|SS Alcoa Puritan (1941)|
|Name:||SS Alcoa Puritan|
|Operator:||Alcoa Steamship Company|
|Builder:||Bethlehem Shipbuilding Company, San Francisco|
|Fate:||Torpedoed and sunk, 6 May 1942|
|Type:||Type C1-B cargo ship|
|Displacement:||6,795 long tons (6,904 t)|
|Length:||417 ft 9 in (127.33 m)|
|Beam:||60 ft (18 m)|
|Draft:||27 ft 6 in (8.38 m)|
|Propulsion:||Bethlehem cross-compound steam turbines; four-blade propeller|
|Speed:||14 knots (26 km/h; 16 mph)|
|Crew:||10 officers and 33 crew|
The SS Alcoa Puritan provided freight and passenger service between U.S. and Caribbean ports. The ship was typically staffed with 10 officers and 33 crew, and could also accommodate 8-10 passengers.
Torpedoing[edit | edit source]
On about 1 May 1942, the SS Alcoa Puritan sailed from Port of Spain, Trinidad, alone and unarmed, to Mobile, Alabama loaded with bauxite. Newly in command of the ship was Capt. Yngvar A. Krantz. (The former master of the ship, Axel B. Axelsen, had just left command after unsuccessfully urging shoreside management that the ship be armed.) Among the ten passengers were six survivors from the torpedoed Standard Oil tanker T.C. McCobb.
By April 1942, the German submarine campaign was reaching its height. Records made public after the war revealed that 35 American merchant-marine ships were sunk in March; 42 were sunk in April, and May saw 52 more sent to the bottom.
Just before noon on 6 May 1942, a torpedo passed astern of the Puritan - its wake sighted by one of the T.C. McCobb survivors. General alarm was sounded. A submarine surfaced a few moments later, 2 nautical miles (4 km) off, and fired a warning shell that passed overhead and landed in the water ahead of the ship. Krantz ordered the ship to full speed, hoping to outrun the attacker, and steered a zig-zag course. The sub fired a few more shells that missed, but then refined its targeting and barraged the Puritan with about 70 hits over the course of about 25 minutes. The shelling laid open the ship's superstructure, perforated the funnel, broke all the windows and instrument faces, set fire to parts of the interior, and finally disabled the steering mechanism at the stern.
At about 12:30 p.m., with the ship turning in circles, Krantz ordered the engines stopped and personnel to abandon ship. Soon after everyone was in the water, the submarine fired a second torpedo which struck the ship in the engine room on the port side. The Puritan started to list heavily to port and soon sank below the surface.
The submarine approached the survivors, which had been gathered into lifeboats. The 34 year old captain of the sub shouted across the water that he was sorry and that he hoped the survivors "make it in all right." He then gave a wave, followed his crew down a hatch, submerged, and departed.
In an hour or less, a United States Navy patrol aircraft - summoned by the Puritan's radio operator during the shelling - spotted the survivors, and at about 4:05 pm the United States Coast Guard cutter Boutwell arrived on the scene and rescued all the passengers and crew - some of them badly injured.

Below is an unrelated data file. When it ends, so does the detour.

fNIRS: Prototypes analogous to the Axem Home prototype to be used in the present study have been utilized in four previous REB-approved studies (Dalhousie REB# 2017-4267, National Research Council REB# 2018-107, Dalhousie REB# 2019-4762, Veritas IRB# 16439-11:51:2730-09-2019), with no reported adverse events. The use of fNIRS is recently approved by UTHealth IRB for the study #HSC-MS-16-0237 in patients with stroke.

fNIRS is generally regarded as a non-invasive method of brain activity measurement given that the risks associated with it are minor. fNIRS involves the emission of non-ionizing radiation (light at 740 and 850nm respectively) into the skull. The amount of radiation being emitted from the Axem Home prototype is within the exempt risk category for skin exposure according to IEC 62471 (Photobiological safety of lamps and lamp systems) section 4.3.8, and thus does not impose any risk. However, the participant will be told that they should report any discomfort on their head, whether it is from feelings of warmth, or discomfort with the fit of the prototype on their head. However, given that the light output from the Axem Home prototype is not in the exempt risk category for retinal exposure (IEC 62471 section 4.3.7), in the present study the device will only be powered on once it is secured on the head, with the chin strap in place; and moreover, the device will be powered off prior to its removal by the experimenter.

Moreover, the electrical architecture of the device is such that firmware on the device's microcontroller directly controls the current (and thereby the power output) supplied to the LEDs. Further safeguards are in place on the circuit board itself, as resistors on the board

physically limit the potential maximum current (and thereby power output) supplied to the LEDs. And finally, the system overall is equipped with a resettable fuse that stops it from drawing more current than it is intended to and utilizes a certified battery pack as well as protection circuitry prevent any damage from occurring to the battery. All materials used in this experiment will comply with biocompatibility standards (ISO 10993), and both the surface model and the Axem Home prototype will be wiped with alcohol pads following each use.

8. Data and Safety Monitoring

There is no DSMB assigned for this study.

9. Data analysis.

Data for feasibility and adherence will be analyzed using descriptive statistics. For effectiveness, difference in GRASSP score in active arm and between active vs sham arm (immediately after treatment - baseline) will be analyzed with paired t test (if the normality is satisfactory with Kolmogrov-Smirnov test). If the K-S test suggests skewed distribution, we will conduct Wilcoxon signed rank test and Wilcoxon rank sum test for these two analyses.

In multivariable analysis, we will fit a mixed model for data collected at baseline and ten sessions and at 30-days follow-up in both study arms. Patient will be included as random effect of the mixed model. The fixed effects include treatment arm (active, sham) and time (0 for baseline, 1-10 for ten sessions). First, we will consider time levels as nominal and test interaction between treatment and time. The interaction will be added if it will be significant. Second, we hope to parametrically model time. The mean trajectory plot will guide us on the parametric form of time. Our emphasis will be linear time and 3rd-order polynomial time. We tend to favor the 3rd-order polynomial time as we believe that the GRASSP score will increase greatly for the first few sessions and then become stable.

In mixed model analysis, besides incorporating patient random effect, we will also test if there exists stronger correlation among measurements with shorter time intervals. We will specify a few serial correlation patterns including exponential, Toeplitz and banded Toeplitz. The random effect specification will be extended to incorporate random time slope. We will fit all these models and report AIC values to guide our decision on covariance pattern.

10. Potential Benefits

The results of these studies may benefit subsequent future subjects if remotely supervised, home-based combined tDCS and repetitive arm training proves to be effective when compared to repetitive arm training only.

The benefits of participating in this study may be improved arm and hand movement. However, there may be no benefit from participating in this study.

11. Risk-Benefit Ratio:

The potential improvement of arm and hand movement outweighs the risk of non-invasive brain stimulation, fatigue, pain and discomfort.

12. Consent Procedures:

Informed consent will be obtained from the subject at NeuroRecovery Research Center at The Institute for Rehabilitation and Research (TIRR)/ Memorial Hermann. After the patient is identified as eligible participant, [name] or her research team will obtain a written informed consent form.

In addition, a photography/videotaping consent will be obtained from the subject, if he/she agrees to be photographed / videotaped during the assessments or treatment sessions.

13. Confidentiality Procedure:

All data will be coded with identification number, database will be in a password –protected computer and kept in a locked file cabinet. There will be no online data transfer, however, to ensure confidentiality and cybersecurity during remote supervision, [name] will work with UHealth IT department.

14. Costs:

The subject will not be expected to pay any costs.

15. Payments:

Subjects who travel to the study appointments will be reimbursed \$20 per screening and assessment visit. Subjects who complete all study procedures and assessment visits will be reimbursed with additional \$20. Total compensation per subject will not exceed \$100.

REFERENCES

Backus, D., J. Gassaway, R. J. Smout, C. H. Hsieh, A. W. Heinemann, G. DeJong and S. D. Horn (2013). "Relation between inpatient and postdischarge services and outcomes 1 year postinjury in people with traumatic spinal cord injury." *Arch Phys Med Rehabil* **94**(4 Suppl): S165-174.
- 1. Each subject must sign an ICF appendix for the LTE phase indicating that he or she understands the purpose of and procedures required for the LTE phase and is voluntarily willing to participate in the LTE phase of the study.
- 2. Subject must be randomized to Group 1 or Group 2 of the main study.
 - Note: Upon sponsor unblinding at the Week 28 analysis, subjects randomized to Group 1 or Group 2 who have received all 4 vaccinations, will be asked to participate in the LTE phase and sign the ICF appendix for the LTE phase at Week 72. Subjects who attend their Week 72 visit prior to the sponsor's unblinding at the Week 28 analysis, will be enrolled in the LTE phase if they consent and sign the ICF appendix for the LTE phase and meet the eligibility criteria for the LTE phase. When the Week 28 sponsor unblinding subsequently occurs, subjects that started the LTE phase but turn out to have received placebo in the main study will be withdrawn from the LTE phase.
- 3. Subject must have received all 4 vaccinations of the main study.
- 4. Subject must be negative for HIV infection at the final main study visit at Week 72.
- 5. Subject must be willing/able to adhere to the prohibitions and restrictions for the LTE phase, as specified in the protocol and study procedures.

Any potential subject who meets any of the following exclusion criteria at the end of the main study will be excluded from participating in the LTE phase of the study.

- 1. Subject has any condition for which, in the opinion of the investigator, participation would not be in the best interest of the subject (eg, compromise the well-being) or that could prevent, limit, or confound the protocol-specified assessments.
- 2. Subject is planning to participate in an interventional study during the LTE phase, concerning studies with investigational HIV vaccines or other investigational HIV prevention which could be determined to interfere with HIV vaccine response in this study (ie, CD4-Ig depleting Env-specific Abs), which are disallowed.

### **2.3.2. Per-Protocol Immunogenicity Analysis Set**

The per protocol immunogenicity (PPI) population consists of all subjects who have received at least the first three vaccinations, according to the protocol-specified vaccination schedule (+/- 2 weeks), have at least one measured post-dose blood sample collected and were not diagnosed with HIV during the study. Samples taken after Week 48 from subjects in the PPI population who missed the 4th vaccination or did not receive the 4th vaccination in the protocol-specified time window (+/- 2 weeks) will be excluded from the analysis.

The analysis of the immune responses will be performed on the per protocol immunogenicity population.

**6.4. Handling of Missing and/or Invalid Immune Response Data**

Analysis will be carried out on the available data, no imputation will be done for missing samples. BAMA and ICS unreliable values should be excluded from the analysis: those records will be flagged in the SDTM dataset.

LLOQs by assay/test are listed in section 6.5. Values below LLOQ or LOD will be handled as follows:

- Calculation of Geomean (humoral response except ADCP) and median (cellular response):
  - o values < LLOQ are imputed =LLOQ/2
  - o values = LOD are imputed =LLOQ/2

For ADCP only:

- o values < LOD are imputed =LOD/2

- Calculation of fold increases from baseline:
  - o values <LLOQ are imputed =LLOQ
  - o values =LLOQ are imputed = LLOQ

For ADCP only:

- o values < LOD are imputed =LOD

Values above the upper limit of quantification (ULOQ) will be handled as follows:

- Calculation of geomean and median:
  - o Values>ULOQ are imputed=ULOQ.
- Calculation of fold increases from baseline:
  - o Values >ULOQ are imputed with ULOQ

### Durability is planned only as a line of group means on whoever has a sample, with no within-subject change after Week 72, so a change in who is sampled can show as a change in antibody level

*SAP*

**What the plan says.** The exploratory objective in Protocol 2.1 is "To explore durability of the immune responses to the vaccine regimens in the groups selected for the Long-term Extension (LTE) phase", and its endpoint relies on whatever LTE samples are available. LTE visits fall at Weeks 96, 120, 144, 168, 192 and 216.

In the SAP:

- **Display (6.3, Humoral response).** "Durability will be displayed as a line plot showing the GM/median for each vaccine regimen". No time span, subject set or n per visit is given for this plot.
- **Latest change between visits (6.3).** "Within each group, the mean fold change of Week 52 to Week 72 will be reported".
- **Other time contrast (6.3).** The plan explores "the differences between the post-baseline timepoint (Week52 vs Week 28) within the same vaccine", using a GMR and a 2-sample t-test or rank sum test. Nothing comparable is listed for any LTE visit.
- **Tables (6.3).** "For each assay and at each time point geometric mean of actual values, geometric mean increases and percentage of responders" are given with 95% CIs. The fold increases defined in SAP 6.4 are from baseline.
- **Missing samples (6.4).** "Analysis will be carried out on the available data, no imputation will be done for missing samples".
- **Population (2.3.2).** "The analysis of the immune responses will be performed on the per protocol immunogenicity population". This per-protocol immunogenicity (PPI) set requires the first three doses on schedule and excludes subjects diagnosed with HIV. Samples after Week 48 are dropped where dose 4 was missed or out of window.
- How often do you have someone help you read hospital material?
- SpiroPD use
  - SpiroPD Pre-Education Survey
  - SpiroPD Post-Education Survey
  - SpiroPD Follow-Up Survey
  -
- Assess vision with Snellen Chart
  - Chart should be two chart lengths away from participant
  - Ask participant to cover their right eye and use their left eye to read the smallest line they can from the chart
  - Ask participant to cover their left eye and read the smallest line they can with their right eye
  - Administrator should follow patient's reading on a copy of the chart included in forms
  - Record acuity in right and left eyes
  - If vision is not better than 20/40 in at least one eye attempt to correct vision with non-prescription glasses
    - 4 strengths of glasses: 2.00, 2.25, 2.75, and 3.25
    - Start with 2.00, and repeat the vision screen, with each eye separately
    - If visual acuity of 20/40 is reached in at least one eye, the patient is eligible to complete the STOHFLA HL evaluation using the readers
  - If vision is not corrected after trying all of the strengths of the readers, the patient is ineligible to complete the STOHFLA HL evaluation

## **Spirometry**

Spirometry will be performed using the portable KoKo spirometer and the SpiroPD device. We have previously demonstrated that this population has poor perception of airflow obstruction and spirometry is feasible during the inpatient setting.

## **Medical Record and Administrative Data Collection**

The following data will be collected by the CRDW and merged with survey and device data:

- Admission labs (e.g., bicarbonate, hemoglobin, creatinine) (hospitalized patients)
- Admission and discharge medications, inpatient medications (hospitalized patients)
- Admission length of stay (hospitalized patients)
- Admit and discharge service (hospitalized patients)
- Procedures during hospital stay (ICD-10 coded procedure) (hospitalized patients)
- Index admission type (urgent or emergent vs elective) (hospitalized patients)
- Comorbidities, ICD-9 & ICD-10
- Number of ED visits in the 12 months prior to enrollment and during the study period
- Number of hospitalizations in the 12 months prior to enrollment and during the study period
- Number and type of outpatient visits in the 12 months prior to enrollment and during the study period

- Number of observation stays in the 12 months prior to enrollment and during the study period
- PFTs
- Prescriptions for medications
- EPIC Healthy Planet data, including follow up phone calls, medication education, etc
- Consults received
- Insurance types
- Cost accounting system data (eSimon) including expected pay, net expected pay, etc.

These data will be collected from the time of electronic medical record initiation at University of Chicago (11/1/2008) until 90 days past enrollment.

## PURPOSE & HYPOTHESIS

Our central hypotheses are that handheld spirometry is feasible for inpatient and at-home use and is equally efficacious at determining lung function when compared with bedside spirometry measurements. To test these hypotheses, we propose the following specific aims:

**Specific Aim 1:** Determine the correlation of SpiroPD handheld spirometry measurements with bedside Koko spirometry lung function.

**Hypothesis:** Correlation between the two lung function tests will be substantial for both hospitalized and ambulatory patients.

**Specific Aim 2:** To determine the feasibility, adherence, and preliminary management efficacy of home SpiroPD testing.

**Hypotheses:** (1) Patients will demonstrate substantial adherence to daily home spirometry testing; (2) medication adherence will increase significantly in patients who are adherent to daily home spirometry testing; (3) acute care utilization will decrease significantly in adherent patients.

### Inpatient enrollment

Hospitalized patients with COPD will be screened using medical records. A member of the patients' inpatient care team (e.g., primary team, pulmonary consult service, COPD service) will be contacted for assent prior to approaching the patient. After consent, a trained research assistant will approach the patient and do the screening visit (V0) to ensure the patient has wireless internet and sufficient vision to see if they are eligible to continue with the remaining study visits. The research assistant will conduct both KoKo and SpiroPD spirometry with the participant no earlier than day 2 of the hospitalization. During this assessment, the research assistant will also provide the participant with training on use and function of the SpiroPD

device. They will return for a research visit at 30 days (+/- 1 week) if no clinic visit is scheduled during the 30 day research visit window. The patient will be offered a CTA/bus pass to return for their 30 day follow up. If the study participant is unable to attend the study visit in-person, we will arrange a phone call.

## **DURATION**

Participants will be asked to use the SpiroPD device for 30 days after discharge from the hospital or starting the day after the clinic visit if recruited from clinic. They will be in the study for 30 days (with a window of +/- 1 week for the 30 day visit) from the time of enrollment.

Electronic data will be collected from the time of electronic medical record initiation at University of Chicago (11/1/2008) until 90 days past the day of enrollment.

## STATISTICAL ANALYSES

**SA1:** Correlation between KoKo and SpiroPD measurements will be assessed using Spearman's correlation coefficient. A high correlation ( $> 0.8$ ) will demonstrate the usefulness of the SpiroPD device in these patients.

Postwar research revealed the attacking sub to be U-boat U-507, commanded by Kapitanleutnant Harro Schacht. Schacht was still in command of the U-Boat when it was bombed and sunk off Brazil on 13 January 1943, by U.S. Navy aircraft. There were no survivors.
Crew and passengers[edit | edit source]
In addition to Capt. Yngvar A. Krantz, the crew of the ship comprised:
The passengers (apparently an incomplete listing) were:
Discovery[edit | edit source]
Six decades later, contractors performing deep-tow marine surveys for Shell International Exploration and Production encountered a large shipwreck about 45 nautical miles (83 km) south-southeast of the entrance to the Mississippi River, in the Mississippi Canyon area. Based on survey data and historical information, marine archaeologists identified the wreck as the Puritan. C&C Technologies was hired by Shell to conduct further investigations, which began in 2002 and continued for several years. Visual inspections by Sonsub's ROV vessel HOS Dominator found the hull mostly intact, with moderate superstructure damage. Video footage from the Puritan's resting place at 1,965 meters depth shows the "ALCOA PURITAN, NEW YORK" legend on the stern of the ship.
The C&C work formed part of a larger project concerning archaeological and biological analysis of World War II shipwrecks in the Gulf of Mexico, and particularly their artificial reef effect in deep water. Other vessels included in the study were the oil tankers Virginia, Halo, and Gulfpenn; the German U-boat U-166; the steamer Robert E. Lee; and the Anona (a steam yacht, repurposed as a freighter). All were concluded to be eligible for listing on the National Register of Historic Places, for both their historical and archaeological import.
References[edit | edit source]
- "32 of Survivors of Two Vessels New Orleanians," The Times-Picayune, New Orleans, Sunday, 10 May 1942, page 12, column 4.
- Church, Robert, et al., Archaeological and Biological Analysis of World War II Shipwrecks in the Gulf of Mexico: Artificial Reef Effect in Deep Water, U.S. Dept. of the Interior, Minerals Management Service, Gulf of Mexico OCS Region, New Orleans, OA, OCS Study MMS 2007-015, 387 pp.
- Church, Robert, et al., The SS Alcoa Puritan: Deepwater Discovery and Investigation, Proc of the Underwater Intervention Conference, February, 2003.
- Conwell, David M., Sea-Going Days, Part Two, privately distributed, Fairhope, Alabama, 1986, 73 pp.
- The Alcoa Puritan, Society for Historical Archaeology Newsletter 35 (1): 24-25.
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